At Nebraska Zen Center / Heartland Temple, we perform an ancient chanting and bowing ceremony called Ryaku Fusatsu (Jap.) once a month. We also refer to this ceremony as our Precept Ceremony, for in it we re-affirm our commitments to live according to the Sixteen Bodhisattva Precepts, our Ethical Guidelines for everyday life. I'd like to explain what this ceremony is and how we perform it here.
Ryaku Fusatsu is indeed ancient. Its roots go back to Pre-Buddhist India, to ancient Vedic lunar sacrifices performed on the nights of the new and full moon. By Shakyamuni Buddha's time 2600 years ago, these sacrifices were no longer performed, but the new and full moon occurrences were still observed by Hindus as holy days of purification and fasting, days when the Gods came to dwell in the house. They became known as Upavastha(from the Sanskrit upa, near and vas, dwell).
Legend has it that Shakyamuni Buddha's followers also gathered on those days, perhaps because they didn't want to be left out. They would sit down and meditate together. Later, lay disciples –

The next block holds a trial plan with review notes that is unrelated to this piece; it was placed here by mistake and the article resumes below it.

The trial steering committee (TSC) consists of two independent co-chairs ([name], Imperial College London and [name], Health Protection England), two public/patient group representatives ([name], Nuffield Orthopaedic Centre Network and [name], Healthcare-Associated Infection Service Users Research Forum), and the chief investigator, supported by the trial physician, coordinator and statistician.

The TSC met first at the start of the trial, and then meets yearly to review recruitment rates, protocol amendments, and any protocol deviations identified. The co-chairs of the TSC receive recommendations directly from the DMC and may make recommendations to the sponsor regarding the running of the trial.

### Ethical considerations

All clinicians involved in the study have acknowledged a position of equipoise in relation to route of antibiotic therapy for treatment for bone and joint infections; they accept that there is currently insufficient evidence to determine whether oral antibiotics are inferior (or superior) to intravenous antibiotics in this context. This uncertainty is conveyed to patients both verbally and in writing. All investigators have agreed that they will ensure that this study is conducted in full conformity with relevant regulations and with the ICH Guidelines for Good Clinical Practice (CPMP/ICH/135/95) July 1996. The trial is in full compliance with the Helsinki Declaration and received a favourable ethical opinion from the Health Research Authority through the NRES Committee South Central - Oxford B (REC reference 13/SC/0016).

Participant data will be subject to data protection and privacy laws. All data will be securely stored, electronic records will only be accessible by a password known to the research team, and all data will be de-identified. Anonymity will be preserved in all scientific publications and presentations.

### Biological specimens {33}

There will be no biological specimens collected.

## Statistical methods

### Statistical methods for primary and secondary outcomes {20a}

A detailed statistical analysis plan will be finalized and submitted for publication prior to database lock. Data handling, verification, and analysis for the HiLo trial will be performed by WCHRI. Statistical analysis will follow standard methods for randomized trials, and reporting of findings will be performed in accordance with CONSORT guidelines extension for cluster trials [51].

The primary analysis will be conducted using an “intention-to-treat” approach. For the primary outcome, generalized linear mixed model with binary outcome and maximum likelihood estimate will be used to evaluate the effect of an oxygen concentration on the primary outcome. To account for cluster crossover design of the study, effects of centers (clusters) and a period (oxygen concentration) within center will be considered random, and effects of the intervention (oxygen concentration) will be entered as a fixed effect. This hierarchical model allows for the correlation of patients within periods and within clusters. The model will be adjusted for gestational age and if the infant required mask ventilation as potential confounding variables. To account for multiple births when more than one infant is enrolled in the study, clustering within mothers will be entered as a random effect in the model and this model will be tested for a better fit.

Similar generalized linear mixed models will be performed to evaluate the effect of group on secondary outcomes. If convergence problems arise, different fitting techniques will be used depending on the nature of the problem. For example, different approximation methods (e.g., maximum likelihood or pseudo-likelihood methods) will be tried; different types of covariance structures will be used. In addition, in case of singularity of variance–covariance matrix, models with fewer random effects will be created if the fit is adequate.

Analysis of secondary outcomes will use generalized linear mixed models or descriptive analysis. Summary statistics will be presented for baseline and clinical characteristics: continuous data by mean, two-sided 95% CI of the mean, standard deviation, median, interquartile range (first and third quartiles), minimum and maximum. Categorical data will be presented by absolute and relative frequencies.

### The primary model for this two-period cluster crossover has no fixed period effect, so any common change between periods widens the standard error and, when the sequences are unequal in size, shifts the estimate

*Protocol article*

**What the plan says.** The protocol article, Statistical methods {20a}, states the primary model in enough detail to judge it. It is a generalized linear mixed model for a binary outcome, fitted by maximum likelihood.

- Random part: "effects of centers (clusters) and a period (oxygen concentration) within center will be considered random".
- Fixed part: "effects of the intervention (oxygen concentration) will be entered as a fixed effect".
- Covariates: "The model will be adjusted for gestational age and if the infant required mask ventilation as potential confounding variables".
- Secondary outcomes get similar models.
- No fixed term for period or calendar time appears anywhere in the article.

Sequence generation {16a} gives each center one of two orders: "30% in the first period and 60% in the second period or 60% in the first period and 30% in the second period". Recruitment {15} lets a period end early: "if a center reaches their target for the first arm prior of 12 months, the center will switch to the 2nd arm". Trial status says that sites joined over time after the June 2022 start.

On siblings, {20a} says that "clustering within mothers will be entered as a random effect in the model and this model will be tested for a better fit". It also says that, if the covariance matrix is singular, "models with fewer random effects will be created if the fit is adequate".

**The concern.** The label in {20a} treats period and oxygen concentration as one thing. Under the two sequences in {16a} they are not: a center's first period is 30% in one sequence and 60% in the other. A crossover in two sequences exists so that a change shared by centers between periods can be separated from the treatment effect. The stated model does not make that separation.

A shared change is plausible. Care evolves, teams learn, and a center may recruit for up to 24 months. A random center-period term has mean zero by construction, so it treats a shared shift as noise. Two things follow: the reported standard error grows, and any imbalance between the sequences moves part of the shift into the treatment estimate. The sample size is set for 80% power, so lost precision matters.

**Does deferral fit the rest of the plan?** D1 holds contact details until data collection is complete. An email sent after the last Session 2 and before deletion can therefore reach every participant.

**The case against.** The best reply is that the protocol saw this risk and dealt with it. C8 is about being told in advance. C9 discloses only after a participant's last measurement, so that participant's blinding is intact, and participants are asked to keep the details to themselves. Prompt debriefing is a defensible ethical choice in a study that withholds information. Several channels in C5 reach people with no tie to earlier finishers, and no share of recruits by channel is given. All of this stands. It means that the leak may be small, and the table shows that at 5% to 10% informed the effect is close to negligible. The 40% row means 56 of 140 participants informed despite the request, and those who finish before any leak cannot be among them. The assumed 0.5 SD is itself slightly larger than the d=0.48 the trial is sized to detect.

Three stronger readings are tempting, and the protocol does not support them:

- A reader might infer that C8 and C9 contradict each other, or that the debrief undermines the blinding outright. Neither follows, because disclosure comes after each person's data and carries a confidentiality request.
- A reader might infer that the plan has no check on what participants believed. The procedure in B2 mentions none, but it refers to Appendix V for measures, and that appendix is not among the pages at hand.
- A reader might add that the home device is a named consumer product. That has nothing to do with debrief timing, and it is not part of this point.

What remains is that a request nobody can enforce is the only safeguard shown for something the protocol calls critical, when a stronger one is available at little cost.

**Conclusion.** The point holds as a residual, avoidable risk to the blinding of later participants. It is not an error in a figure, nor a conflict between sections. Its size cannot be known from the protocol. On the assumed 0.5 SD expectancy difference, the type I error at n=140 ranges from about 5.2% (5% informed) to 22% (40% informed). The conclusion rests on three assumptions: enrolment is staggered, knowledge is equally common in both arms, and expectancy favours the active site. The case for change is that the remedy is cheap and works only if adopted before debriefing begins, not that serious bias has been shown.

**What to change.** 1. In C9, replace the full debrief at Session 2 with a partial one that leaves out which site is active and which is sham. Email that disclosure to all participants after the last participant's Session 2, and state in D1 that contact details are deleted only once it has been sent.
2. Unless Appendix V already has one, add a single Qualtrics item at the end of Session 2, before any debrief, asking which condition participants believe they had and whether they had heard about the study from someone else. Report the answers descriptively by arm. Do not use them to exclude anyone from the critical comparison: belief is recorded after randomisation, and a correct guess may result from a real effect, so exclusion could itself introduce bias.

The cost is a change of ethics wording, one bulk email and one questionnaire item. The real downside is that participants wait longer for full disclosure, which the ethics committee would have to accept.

in whose homes the monks and nuns would sometimes gather – wanted some teaching, so the monks began to recite the 227 rules of the Patimokkha discipline, the rules governing everyday conduct for monks and nuns (257 for nuns). This recitation developed into a confession and repentance ceremony, during which the monks and nuns would speak up if they had violated any of the rules and vow to do better in the future.
This ceremony is still performed today, at the same time and in the ancient way, by Theravadin monks and is called Uposatha in the Pali language, a variation of the old Upavastha, the, "near-dwelling" of the Gods on the ancient Hindu holy days. In Mahayana Buddhism, the spirit of the ceremony is preserved, but the 227 rules are not recited, because Mahayana sects have abandoned them. Instead of the confession being made to other monks, it is made directly to Buddha.
The ceremony was transmitted, with lots of changes and developments, from India through China to Japan and now has been transmitted to America as Ryaku Fusatsu, as it is known in Soto Zen Buddhism.